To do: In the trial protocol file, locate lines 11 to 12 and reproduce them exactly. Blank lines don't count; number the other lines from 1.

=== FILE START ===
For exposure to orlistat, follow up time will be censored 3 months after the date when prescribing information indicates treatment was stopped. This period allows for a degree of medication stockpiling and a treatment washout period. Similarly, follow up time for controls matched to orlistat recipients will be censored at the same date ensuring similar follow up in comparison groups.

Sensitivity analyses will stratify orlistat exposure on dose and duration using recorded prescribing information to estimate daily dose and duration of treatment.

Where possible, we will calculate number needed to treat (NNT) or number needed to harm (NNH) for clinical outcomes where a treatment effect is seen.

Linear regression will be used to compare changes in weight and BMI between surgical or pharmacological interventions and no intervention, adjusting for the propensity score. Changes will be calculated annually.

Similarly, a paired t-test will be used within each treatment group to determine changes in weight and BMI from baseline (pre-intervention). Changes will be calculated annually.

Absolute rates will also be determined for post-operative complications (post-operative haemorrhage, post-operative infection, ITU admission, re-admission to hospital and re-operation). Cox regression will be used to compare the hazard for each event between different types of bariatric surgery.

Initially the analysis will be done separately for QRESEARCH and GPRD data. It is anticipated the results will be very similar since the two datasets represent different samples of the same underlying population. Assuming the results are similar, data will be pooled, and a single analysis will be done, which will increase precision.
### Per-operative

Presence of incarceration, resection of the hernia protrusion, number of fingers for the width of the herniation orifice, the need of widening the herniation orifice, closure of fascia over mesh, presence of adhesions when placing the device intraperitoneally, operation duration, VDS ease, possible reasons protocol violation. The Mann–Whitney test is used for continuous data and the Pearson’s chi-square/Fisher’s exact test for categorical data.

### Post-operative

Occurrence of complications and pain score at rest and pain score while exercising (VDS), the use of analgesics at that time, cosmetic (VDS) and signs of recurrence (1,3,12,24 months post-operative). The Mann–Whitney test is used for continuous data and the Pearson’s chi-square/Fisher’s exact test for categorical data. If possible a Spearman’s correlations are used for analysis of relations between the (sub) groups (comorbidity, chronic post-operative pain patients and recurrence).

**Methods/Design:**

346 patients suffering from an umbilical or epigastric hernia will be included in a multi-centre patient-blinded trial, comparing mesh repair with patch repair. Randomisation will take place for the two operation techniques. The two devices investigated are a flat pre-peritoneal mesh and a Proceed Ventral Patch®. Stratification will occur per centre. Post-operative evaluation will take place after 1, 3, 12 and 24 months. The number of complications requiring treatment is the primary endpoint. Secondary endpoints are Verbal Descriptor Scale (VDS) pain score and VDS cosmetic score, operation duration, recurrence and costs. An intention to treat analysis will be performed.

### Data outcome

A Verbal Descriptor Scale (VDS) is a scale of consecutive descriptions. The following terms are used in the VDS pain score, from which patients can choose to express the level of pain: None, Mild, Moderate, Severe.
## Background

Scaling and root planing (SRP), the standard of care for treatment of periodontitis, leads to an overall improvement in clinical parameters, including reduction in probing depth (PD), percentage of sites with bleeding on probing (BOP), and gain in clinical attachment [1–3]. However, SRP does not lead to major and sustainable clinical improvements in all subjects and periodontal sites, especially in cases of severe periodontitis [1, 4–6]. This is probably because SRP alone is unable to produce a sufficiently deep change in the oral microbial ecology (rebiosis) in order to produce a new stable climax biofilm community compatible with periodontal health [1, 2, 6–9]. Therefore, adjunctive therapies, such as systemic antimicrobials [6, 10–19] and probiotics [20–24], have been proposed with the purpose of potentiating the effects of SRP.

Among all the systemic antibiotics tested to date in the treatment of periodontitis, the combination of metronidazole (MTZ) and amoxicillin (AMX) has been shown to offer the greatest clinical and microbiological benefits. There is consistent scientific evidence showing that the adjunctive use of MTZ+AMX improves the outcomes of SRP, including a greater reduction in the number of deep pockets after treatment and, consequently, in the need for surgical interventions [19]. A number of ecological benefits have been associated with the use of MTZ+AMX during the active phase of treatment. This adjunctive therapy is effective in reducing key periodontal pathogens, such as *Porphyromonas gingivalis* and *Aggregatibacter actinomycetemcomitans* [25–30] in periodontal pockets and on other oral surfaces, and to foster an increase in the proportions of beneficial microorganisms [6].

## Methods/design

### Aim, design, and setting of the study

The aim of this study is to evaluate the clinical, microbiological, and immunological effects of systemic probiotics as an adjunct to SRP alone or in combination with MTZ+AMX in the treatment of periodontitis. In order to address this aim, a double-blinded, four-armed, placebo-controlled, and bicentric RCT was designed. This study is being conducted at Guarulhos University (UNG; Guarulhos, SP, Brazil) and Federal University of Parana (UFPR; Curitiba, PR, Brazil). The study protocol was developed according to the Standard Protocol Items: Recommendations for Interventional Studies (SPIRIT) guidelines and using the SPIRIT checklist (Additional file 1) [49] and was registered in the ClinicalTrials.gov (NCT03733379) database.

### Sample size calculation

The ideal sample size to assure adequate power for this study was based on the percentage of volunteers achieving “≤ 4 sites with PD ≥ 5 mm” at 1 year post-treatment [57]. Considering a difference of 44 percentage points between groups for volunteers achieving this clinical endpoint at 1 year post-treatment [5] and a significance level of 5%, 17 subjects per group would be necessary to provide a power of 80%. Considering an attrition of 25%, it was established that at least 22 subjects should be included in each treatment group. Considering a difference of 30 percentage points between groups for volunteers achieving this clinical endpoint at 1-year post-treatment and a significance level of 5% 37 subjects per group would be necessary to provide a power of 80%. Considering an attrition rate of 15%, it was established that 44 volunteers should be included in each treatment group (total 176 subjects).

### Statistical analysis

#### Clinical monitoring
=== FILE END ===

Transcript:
Occurrence of complications and pain score at rest and pain score while exercising (VDS), the use of analgesics at that time, cosmetic (VDS) and signs of recurrence (1,3,12,24 months post-operative). The Mann–Whitney test is used for continuous data and the Pearson’s chi-square/Fisher’s exact test for categorical data. If possible a Spearman’s correlations are used for analysis of relations between the (sub) groups (comorbidity, chronic post-operative pain patients and recurrence).

**Methods/Design:**